WD NAS diskless cabinet

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    I wonder if someone here could answer a question about this NAS? I have  
just purchased the four bay diskless version of this hardware and have  
separately bought two WD RED hard drives (specifically for NAS) to go with  
it. Will it operate with only two of the four bays filled? I plan to fill  
the bays eventually but not immediately. There is a two bay version  
available which I assume works normally.


Re: WD NAS diskless cabinet

Bob Leon wrote:
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Second column from the left. My Cloud EX4 ?


     RAID 0, 1, 5, 10; JBOD & spanning

JBOS allows usage of independent disks. From
one to four of them.

Spanning allows the four drives to be treated as
one logical volume. If any of the four drives
fail, the "span" is dead. Not a good idea.

RAID 5 with four drives, relies on XOR parity
for protection. If one of the four drives dies
or is pulled from the machine, the array continues
to run. When the drive is eventually replaced
with a blank drive, selecting a "rebuild array",
recomputes the necessary parity pattern, to bring the
array up to full strength (from a protection
point of view).

RAID 0 is for speed. If you RAID 0 with four
drives, the four drives are interleaved. Again,
like the span, very unreliable. A single drive
failure, means the "stripe" is dead. The difference
between RAID 0 and span, is RAID 0 reads off all
four drives in parallel (4x speed), while span reads
from only one drive. (The span does not interleave
the data.) In the span, which drive responds,
depends on what part of the spanned volume you're


In summary, you have every possible operating
mode available in that column. Any where from
one drive to four drives can be used. Not all
the storage choices are equally good, from
a reliability standpoint (as disk drives wear
out, in as little as one year).

If you bought a different product, give the
exact model number for more info. WD makes
multiple NAS products, and as the page above
shows, they're all different.

If a model had only RAID 5 as a feature, the
minimum number of drives would be three drives.
And it's not recommended to run three drive
RAID 5. Run four drive RAID 5 instead. Fill
the box up. Over the years, there have been a
number of tales about three drive RAID not behaving
properly. And as a superstition, I now recommend
four drive RAID5 config as a minimum setup. Because
the average company selling these things, seem to
get that one right.

If your only copy of files are on the NAS, that
is a single point of failure. If you spanned,
maybe you have a real mess for a data recovery
situation. Basically, the bigger a storage
setup you create, the more disks you end up
buying. As now you need drives to store backups too.

I've even had some people comment, that when they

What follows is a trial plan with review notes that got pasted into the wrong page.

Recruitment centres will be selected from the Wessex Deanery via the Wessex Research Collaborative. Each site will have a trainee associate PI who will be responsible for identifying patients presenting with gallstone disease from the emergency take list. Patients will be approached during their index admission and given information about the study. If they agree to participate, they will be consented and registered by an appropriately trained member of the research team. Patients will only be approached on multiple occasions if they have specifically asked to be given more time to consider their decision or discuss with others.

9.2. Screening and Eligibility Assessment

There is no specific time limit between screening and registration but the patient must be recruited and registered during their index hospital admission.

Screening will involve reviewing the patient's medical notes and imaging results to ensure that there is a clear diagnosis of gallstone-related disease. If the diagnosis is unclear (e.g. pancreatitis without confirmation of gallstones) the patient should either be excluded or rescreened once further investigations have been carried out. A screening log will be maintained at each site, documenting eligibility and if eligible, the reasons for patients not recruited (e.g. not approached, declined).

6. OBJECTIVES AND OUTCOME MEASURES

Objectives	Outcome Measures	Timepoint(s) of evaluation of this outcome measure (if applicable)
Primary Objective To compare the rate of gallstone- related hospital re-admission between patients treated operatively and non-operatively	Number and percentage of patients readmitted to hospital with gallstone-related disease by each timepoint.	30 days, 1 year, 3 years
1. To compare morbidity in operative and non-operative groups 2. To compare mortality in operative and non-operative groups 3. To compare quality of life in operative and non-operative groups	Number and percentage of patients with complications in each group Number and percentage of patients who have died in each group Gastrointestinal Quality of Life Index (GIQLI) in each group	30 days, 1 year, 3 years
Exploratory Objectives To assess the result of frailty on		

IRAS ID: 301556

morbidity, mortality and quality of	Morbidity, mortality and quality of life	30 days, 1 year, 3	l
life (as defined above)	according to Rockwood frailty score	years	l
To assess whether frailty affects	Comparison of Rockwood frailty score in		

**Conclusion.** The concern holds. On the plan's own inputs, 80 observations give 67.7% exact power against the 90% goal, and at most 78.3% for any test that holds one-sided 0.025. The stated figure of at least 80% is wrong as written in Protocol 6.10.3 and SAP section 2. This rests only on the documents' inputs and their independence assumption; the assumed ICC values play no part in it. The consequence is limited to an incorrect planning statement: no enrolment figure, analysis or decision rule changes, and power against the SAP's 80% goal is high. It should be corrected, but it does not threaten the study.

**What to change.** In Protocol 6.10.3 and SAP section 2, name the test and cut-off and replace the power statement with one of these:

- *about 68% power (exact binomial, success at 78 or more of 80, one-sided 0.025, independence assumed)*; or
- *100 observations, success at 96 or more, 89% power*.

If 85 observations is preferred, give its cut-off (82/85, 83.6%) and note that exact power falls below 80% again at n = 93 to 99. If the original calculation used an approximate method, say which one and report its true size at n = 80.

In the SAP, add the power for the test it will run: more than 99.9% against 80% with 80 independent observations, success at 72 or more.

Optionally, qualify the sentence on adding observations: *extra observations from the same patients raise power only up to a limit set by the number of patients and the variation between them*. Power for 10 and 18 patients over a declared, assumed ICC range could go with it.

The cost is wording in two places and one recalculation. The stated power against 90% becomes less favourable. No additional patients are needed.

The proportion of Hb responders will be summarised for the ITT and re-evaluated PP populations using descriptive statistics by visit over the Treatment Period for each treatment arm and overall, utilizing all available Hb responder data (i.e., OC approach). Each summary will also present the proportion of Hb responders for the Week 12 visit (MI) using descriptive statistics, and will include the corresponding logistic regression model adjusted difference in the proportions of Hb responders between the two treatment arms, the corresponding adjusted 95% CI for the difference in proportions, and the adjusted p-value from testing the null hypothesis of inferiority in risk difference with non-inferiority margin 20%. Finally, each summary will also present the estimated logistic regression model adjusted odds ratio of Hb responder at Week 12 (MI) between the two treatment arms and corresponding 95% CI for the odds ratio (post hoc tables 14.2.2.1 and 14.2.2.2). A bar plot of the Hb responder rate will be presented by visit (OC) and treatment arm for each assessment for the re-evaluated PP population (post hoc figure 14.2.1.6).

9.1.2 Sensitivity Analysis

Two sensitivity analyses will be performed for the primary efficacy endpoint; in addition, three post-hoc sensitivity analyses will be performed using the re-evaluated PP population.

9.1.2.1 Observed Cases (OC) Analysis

loaded DVDs onto a NAS, they would *never* recover
the data - neither choosing to backup, nor load
the DVDs ever again. Some setups have so much data,
the people who own them cannot stand the idea of
spending days repairing the thing. If you make that
call, of having only a single copy of the data as
stored on the NAS, I wish you luck :-)


Re: WD NAS diskless cabinet

On 7/20/2015 10:43 AM, Bob Leon wrote:
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The wild surmise would be that the box should work with two drives but if  
you want any sort of data safety with only two drives you'd need to use  
RAID 1 (striped) which will result in a total storage capacity equal to  
that of a single drive i.e. put in two 6tb drives and you'd see a total  
capacity of 6tb instead of 12tb.

Here is a succinct reference on RAID setups:


but you'd probably do better off going to WD to see what they say about it.  
Surely they have a manual for your unit online.

FWIW, I use a Drobo 5-drive cabinet because it removes all of the anguish  
involved in setup decisions such as you are facing. The only decision left  
to you is 'safe'(losing one drive's worth of storage) or 'double-safe'  
(losing two drive's worth). Everything else is automatic and invisible.

Re: WD NAS diskless cabinet

John McGaw wrote:
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So from that article, the possible sequence is:

1 drive - no substantial protection (same as for JBOD)
2 drive - mirror (has capacity of a single drive)
3 drive - RAID 5 (one drives worth is parity)
4+ drive - RAID 5 (one drive redundant), RAID 6 (two drives redundant)

The Wikipedia article has the nice pictures (from the first nice
tutorial article someone made), showing the parity pattern. It's
distributed, so no drive has all the parity.



It's important on systems like that, when an array enters
"degraded" status, that the equipment can show you graphically,
which drive needs to be replaced. It can be quite a pain
otherwise, to figure it out (pull drives, look at serial numbers,
and so on).

I would at least put drive label information on the outside
of the NAS, on a per-tray basis, to reduce the need to look
at the drive labels all the time.


Re: WD NAS diskless cabinet

On 7/21/2015 6:15 PM, Paul wrote:
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Or I guess one might consider RAID 10 (striped/mirrored) with four drives  
but I don't know what the path from two drives might be other than painful  
and probably involving external storage for the rebuild.

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